When it was time for the ceremony to begin, it was our time to have a bit of last bonding with Sherwood before saying goodbye. That was by far one of the hardest parts of the day. We lay on the floor together and cuddled just as we had done his entire life. I knew that this could potentially be the last time that I would ever be able to hug and kiss him so I took full advantage of it. Right before walking out onto the stage, I gave Sherwood a kiss and whispered in his ear, “Let’s go be a Guide Dog.”

Sherwood and Ron following graduation.
After we presented Sherwood and the graduation ceremony was over, the true magic of the day began. We decided that a nice walk on campus was much needed, so Ron, Becky, and I left the dormitory and set out across campus. It was the first time that I was actually able to see Ron and Sherwood working together. I don’t think anything I have ever experienced in my life has touched me so much. Ron walked with confidence and with a smile on his face. Sherwood navigated him through stairs, across campus, past other working teams, and through the busy gift shop. I watched in awe at how well they worked together and especially at how good of a Guide Dog Sherwood had become. Ron told us that with Sherwood, he was no longer blind - he was as independent and as normal as anyone else. And after seeing Sherwood and Ron work together, I could not agree more. With that, Sherwood was no longer my dog. He is Ron’s dog. He is Sherwood the Guide Dog.

4 comments:

  1. What a great story. Sherwood certainly had a great 'puppyhood', especially the 'going to college so young part'! Thanks for your story.

    ReplyDelete
  2. Your great story brought tears to my eyes. I am so very proud of you, dear daughter! You did your job well even though I know it was hard for you to part with Sherwood. He is doing what he was born to do--being someone else's eyes.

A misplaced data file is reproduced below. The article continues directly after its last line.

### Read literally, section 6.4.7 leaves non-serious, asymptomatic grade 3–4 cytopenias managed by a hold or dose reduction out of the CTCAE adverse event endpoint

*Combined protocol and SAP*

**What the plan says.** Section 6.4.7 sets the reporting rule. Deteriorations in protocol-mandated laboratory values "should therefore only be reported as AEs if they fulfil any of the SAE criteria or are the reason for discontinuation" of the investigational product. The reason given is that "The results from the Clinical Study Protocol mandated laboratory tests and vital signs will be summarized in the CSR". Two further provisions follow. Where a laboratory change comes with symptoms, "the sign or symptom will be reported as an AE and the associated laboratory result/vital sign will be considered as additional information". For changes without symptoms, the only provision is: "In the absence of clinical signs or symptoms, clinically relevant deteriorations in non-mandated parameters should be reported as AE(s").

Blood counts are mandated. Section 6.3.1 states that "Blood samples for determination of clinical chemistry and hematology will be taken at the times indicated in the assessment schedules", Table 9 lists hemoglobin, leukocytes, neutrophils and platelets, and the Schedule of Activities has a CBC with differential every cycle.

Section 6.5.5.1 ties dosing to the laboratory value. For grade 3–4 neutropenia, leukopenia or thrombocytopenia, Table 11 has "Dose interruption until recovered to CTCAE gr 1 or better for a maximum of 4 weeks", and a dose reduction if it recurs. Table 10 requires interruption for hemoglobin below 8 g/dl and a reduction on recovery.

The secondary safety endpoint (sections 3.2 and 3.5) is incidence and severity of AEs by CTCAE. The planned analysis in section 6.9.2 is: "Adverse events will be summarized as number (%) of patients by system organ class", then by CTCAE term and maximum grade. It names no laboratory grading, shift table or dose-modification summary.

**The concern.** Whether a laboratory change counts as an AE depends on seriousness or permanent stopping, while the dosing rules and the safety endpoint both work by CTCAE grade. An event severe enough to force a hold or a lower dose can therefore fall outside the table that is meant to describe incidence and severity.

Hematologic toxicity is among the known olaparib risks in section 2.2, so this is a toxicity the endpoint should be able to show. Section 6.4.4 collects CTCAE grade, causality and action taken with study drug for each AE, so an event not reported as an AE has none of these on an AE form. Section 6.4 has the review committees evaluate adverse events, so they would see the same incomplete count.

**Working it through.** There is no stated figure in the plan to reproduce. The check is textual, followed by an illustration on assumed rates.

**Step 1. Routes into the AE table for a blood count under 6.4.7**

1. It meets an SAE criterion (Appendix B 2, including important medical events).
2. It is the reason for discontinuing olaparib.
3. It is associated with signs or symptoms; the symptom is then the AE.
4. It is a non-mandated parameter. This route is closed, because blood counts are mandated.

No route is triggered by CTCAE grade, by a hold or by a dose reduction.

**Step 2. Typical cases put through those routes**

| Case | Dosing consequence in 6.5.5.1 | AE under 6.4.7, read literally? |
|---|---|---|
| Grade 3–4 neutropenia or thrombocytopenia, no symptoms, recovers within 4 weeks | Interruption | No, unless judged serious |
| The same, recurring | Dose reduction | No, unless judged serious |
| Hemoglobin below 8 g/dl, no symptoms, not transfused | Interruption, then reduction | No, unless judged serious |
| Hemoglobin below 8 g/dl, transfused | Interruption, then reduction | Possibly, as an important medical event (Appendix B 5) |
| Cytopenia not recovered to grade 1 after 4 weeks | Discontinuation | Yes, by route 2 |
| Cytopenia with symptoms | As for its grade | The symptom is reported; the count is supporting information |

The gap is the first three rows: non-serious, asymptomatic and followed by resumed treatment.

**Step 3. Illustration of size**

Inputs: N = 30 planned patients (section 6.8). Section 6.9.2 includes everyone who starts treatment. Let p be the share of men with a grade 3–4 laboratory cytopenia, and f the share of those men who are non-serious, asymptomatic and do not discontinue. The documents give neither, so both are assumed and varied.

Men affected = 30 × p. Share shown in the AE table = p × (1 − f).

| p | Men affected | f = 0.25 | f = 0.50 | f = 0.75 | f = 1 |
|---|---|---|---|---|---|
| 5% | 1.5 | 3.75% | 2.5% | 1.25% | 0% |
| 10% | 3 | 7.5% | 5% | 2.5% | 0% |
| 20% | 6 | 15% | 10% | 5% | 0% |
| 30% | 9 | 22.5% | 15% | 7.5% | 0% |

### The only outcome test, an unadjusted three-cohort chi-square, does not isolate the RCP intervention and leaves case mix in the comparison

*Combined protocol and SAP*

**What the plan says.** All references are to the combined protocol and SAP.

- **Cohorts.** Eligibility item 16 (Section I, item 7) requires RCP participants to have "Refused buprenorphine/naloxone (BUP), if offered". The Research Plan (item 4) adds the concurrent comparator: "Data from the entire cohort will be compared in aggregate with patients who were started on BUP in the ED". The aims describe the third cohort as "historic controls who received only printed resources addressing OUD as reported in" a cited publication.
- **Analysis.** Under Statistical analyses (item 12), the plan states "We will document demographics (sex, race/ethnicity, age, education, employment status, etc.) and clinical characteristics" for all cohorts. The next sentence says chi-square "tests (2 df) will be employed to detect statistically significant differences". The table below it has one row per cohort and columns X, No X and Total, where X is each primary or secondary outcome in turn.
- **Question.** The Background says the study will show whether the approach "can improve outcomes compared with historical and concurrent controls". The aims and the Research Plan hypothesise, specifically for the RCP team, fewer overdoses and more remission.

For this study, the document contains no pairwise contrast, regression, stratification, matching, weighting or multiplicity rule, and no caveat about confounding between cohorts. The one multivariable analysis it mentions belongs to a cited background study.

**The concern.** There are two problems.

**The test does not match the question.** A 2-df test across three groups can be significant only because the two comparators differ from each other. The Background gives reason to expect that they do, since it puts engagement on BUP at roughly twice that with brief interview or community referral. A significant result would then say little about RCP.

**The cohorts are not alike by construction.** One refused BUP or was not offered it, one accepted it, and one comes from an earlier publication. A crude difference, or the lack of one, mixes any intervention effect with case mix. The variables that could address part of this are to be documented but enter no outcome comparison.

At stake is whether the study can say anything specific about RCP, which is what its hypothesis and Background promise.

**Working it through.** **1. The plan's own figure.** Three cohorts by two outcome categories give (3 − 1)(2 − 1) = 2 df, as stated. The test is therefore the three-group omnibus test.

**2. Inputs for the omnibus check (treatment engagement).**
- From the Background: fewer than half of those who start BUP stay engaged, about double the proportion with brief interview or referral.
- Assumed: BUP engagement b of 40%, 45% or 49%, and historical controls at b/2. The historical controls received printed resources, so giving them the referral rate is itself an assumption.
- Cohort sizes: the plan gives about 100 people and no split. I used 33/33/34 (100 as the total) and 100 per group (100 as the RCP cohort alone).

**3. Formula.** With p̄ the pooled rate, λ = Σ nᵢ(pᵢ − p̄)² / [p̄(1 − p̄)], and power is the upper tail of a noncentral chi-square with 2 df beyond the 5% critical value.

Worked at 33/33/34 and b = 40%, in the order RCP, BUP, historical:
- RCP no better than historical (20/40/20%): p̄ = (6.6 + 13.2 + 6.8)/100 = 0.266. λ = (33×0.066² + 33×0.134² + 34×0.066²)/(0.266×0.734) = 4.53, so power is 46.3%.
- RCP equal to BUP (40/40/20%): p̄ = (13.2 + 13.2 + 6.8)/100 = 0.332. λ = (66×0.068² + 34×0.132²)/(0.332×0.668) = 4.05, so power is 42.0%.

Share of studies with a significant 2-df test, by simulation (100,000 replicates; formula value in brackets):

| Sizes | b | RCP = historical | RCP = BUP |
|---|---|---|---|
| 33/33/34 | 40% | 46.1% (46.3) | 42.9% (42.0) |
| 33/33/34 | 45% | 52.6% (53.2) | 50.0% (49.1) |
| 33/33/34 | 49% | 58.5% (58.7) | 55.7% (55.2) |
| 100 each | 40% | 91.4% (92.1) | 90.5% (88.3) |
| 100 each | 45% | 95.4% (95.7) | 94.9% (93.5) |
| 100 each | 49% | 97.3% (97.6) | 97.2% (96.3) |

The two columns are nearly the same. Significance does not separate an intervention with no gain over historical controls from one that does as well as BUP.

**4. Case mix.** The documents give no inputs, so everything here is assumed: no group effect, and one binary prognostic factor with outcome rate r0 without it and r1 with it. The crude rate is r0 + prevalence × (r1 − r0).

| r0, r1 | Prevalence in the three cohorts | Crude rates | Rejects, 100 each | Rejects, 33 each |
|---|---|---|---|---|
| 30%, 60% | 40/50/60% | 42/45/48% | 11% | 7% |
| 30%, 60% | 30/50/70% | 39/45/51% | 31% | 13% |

ReplyDelete
  3. This is, for me, such a great post! Gold eyes, total package, and those attributes are common to my guide as well. I was speaking with a lady at the coffee shop one day, and I said, "she is beautiful, smart, playful, and doesn't talk back." She responded with, "so you're telling me that she is the perfect woman." Actually, I refer to her as a lady, and originally thought of this as a reference to a child. Now. I like her thought better, and it's so funny since a lady said it! There aren't enough kind words for all you puppy raisers out there! Your efforts make our guides able to focus, and rely on their training without getting distracted. For instance, today we worked right past some sort of demonstration/strike type thing on Market Street as we approached downtown San Francisco. People shouted in response to the megaphone, carrying signs, and causing a ruckus. I almost stopped, and gave her a jackpot ahead of time, but I waited to see what she would do. She did great, and was able to find the very narrow clear path that was available to us. Then she charged it to the next down curb where she did receive a larger reward than usual for reaching a curb. When confronted with such things in the past, I would most likely have turned back for the bus line I'd gotten off of. Today I was full of confidence, and pride, and I also had a huge smile on my face! Our fall weather is great here, why stay on the bus when you can leave sighted folk behind in your dust. The dust of a well-trained/traveled, and confidant team produced by so many kind souls.

    Sloppy puppy kisses for all!

    Seth & Bamboo.

    ReplyDelete
  4. Dana, you really are amazing. So young and still so amazing!
    Poland misses you.

    (Edyta)

    ReplyDelete